Perhaps some young American boys said it best. Passing my husband after an early jog, looking for something to drink in their desperate fight against quick-coming dehydration, and of course coming up empty, one turned to the other and said, “This is where you come to die.”

Or you can just let the mosquitoes eat you piece by piece, which believe me, they try.

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As my sojourn in the states comes to an end and Italy looms closer every day, I find myself reflecting on all I will miss and the things I most certainly won’t.

_____

Things I will miss:

The diversity.

Brunch.

Endless hot showers in wintertime.

Heated cafés and restaurants in wintertime.

Considerate drivers (at least here in LA).

Enormous playgrounds in which to watch your child run free and have a ball.

Progressive education options.

Jon Stewart.

Opening night movies.

Barnes and Noble, where I happily can spend an entire afternoon.

Mexican food.

The ability to see a doctor in August.

Avocados.

Internet plans that let you just keep having internet without it running out at random times.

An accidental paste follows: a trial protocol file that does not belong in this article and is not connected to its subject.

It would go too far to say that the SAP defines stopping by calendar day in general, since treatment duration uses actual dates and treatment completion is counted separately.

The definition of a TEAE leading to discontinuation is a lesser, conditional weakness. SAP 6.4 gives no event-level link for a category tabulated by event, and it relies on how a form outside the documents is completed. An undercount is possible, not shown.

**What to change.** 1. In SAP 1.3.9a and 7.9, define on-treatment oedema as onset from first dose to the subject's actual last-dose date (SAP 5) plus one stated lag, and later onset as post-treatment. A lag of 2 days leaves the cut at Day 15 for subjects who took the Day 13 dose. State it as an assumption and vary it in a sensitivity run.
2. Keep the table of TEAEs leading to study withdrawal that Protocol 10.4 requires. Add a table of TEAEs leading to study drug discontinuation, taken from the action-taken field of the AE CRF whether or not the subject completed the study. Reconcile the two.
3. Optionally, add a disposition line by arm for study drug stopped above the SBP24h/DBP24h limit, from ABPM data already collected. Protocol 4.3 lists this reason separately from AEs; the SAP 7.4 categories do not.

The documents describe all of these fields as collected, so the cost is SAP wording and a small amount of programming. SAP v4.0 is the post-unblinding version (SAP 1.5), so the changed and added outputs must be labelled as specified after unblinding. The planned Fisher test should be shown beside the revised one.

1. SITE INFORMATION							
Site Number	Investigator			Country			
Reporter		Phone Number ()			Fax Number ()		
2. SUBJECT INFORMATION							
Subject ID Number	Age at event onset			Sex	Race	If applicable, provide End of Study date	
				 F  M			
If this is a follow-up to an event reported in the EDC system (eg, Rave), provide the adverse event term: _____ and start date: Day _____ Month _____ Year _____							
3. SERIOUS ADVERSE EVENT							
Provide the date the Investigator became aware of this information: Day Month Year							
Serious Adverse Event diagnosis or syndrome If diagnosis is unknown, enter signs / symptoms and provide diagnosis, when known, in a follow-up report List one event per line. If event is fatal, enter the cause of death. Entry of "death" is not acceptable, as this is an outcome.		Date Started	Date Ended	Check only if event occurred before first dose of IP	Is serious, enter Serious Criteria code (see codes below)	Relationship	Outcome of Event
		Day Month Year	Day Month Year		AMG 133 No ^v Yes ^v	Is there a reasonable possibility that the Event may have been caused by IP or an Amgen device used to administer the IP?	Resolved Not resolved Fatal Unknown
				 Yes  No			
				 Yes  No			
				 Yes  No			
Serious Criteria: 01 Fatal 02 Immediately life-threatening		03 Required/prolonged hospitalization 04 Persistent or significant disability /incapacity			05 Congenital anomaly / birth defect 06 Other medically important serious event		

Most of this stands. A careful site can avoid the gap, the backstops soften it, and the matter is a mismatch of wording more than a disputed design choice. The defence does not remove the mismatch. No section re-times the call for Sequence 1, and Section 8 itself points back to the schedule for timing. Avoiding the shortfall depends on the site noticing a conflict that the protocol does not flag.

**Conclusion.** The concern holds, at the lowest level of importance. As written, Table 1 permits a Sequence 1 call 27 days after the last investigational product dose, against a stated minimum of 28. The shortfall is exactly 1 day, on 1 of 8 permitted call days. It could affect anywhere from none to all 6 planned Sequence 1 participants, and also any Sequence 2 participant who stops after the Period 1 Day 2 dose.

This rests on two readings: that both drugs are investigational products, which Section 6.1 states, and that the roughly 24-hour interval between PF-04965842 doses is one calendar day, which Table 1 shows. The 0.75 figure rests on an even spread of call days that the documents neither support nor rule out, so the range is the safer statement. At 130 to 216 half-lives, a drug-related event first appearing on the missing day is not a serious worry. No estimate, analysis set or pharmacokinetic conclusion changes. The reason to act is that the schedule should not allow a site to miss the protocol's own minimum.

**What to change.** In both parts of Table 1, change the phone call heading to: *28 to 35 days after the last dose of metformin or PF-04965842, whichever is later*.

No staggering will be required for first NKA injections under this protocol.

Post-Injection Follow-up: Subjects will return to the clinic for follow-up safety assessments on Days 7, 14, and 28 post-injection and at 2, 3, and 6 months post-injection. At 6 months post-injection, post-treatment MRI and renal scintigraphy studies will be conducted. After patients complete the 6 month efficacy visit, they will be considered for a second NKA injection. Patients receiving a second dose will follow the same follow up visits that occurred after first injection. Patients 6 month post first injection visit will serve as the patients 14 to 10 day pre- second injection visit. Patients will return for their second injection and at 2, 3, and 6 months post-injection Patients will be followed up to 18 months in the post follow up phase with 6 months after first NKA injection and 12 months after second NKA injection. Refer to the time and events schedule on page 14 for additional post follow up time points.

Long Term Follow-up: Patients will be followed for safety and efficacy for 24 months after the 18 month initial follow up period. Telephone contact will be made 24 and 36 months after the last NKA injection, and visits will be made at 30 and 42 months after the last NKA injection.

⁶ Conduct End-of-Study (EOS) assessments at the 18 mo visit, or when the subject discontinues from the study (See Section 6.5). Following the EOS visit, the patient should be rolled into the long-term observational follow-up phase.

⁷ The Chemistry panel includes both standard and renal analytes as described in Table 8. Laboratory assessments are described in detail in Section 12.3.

Stores that stay open all day.

New York. New York. New York.

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The things I can do without:

Pundits. I watched someone on the news the other day speculating on a speculation made by someone speculating on an original speculation.

The continuing, embarrassing war on women.

Ketchup.

Outrageous school fees and a failing public system for those who cannot afford it.

Campaign spending.

GMO foods.

Youth obsession.

Oversized meals. (Unless of course it’s Mexican food.)

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I love how Italians eat lunch. The middle of the day is not just a stop to refuel, to grab something on the go, to get to the next point, it is literally in the Italian language a “pause.” You must pause, stop completely, rest.